I am running Redhat VMs on ESXi 6.0 hosts.
My hosts have 2 physical sockets of 8 cores each, at 2600 Mhz
I am defining 2 VMs per host, one has 8 vCPUs (2x4), the other one as 6 vCPUs (2x3).
I was hoping leaving 2 "unused" cores will prevent to have any CPU overcommitment problems, but apparently, this is not the case.
What I am observing, when I start to use the VM for some performance measurements, is that the Co-stop metric of my VMs quickly goes to several sec, evens up to 10 sec !
Then, I tried to use CPU reservation, setting a value corresponding the the nb of cores times the frequency.
For example, for the 8 cores VM, I set a reservation of 8 x 2600 Mhz, and for the 6 cores VM, I set the reservation to 6 x 2600 Mhz.
Doing that simply prevent the second VM to even start, no error message, nothing, hitting "Power on" is just ignored.
Can someone explain what I am doing wrong ?
First of all, you should configure your VMs to be "wide" by only configuring 1 core but multiple sockets. So rather than 2 x 4, configure 1 x 8. Do the same for the other. This allows ESXi to place the VMs into the appropriate NUMA node. Re-test and you should see slightly different results.
Ok, will try that.
BTW, I saw we can set VM affinity to CPUs, would it be a good idea to try it ?
My setup is fairly stable, 2 VMs per host, all VMs running real time applications very sensitive to latency.
I setup as you recommended, 8 sockets of 1 core on 1st VM and 6 sockets of 1 core on the other, no CPU affinity, but I do not see any improvements for the moment.
As soon as the application is under medium load, ( host used at 40%), I have regular spikes of co-stop values of several seconds for the entire VM.
Now the question is: How to identify the missing resource that is causing this Co-stop ?
Are we sure this is a lack of CPU ?
One cause of high co-stop (%CTSP) is over-use of vSMP while the host tries to wait for parallel CPUs to become available. You should try to decrease the number of vCPUs on this system as allocating vCPUs to a VM which aren't being utilized will also cause performance degradation (just like having too few).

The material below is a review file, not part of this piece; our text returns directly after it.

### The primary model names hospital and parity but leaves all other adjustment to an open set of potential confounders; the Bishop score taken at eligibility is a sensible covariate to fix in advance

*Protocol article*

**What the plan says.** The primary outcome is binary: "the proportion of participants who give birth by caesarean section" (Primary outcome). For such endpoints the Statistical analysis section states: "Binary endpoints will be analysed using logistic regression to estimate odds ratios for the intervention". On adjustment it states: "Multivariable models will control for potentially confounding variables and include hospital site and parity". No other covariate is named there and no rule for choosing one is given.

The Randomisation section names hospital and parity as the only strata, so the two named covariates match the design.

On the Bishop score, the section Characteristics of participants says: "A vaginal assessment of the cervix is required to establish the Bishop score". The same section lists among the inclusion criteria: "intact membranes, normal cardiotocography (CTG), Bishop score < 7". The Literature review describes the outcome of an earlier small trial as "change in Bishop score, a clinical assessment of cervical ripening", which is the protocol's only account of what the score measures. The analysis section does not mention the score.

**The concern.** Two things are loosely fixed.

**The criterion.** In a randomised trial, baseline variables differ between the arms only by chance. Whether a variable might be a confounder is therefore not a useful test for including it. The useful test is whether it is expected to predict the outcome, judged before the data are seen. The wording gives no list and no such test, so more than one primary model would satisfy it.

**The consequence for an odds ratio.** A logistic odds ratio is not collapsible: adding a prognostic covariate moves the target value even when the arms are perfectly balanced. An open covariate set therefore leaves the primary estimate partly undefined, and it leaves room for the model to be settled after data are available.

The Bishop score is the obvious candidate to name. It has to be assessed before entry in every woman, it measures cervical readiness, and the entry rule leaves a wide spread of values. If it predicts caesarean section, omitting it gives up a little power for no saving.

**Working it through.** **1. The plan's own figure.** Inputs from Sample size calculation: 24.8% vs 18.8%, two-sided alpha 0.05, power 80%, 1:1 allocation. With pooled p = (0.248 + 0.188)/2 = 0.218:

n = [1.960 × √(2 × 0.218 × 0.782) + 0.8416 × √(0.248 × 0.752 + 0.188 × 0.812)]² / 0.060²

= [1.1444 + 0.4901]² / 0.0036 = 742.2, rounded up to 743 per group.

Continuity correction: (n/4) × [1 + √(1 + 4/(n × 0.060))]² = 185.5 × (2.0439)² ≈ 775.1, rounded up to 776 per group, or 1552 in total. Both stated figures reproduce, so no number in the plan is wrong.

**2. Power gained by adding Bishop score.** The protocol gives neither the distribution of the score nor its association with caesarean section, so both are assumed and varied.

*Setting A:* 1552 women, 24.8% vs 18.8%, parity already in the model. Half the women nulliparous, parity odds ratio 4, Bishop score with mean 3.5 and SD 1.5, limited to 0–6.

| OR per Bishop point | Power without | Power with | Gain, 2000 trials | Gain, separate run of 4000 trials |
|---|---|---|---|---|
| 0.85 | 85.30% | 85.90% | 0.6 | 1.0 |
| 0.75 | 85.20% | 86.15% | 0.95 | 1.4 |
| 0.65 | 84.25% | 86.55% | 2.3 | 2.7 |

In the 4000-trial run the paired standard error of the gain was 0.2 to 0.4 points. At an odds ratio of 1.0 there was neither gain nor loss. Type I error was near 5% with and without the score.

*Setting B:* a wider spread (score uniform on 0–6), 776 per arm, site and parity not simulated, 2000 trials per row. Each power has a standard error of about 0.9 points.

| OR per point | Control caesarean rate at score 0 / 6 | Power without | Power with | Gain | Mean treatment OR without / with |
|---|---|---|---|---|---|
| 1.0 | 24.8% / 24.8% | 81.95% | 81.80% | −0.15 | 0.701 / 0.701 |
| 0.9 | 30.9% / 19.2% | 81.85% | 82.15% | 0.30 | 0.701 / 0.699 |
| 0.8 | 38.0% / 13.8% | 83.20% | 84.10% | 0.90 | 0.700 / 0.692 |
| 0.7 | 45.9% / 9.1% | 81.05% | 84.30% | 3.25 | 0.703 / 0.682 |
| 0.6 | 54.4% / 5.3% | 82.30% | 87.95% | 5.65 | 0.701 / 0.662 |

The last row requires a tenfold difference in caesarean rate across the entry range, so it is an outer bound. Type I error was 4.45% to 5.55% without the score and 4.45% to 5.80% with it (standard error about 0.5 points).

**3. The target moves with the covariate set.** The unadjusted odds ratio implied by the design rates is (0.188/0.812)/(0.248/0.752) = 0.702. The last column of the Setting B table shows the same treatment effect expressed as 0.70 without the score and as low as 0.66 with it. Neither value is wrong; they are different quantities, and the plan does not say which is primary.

Well, I confirm that after giving 6 vCPUs instead of 8, Co-Stop no longer goes above a few msec.
But the fact is that my application, when heavily used, will require more vCPUs.
Coming back to the meaning of this metric, I thought that high values were a sign that my VM was requesting more resources than the host can give.
But here, that was not the case, since the host has more resources than the 2 VMs running on the host were normally asking for.
I suspect there is some misunderstanding on my side about the resources a VM can ask for, the reason being that there is not a one to one relation between physical cores, and vCPUs.
Any good explanation would be welcome.
This is a subject of protracted discussion and no three or four sentence response will do. What I'd recommend is that you dive into how the CPU scheduler works and how resource consumption and scheduling works in a VMware virtual environment. Many books and articles cover this, but the most recent one that goes into all the details you'd possibly want to know is the excellent resource by Neils Hagoort and Frank Denneman entitled VMware vSphere 6.5 Host Resources Deep Dive. It's being offered free from Rubrik, and I'd highly recommend you give it a read, specifically the chapter on CPU Scheduler.